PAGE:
2. Subtract any scalar number or consistent symbol ditto. This isn't really a separate rule, as subtraction is just adding a negative quantity.
  3. Multiplying both sides of an equation by any scalar number or consistent symbol. In physics one can multiply symbols with different units, such an equation with (net) units of meters times a symbol given in seconds.
  4. Dividing both sides of an equation ditto, save that one has to be careful when performing symbolic divisions to avoid points where division is not permitted or defined (e.g. dividing by zero or a variable that might take on the value of zero). Note that dividing one unit by another in physics is also permitted, so that one can sensibly divide length in meters by time in seconds.
  5. Taking both sides of an equation to any power. Again some care must be exercised, especially if the equation can take on negative or complex values or has any sort of domain restrictions. For fractional powers, one may well have to specify the branch of the result (which of many possible roots one intends to use) as well.
  6. Placing the two sides of any equality into almost any functional or algebraic form, either given or known, as if they are variables of that function. Here there are some serious caveats in both math and physics. In physics, the most important one is that if the functional form has a power-series expansion then the equality one substitutes in must be dimensionless. This is easy to understand. Supposed I know that $ x$ is a length in meters. I could try to form the exponential of $ x$ : $ e^x$ , but if I expand this expression, $ e^x = 1 + x + x^2/2! +...$ which is nonsense! How can I add meters to meters-squared? I can only exponentiate $ x$ if it is dimensionless. In mathematics one has to worry about the domain and range. Suppose I have the relation $ y = 2 + x^2$ where $ x$ is a real (dimensionless) expression, and I wish to take the $ \cos^{-1}$ of both sides. Well, the range of cosine is only $ -1$ to $ 1$ , and my function $ y$ is clearly strictly larger than 2 and cannot have an inverse cosine! This is obviously a powerful, but dangerous tool.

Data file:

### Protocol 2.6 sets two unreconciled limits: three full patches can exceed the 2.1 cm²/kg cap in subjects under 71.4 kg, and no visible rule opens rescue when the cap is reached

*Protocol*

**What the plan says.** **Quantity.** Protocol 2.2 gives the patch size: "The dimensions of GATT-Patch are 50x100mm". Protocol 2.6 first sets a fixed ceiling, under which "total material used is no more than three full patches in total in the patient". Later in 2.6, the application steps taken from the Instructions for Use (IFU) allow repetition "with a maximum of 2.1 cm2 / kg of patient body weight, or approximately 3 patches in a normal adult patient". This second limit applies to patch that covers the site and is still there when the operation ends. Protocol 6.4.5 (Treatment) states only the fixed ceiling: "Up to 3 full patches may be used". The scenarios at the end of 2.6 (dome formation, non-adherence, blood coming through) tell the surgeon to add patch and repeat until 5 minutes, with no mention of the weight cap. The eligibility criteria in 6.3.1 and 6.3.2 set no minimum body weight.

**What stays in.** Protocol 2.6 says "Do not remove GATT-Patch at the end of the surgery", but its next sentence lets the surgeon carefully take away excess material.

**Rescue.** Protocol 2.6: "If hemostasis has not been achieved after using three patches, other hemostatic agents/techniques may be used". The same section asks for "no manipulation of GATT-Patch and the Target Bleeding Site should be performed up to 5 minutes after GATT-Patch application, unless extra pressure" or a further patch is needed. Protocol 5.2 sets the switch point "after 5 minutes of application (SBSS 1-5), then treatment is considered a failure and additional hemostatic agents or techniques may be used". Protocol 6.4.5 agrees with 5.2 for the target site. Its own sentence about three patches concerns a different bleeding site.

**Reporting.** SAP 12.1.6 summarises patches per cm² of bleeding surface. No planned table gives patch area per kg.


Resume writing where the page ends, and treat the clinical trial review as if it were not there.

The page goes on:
In the sections below, we'll give examples of each of these points and demonstrate some of the key algebraic methods used in physics problems.

next up previous contents
Next: Symbols and Units Up: math_for_intro_physics Previous: Contents   Contents
Robert G. Brown 2014-08-13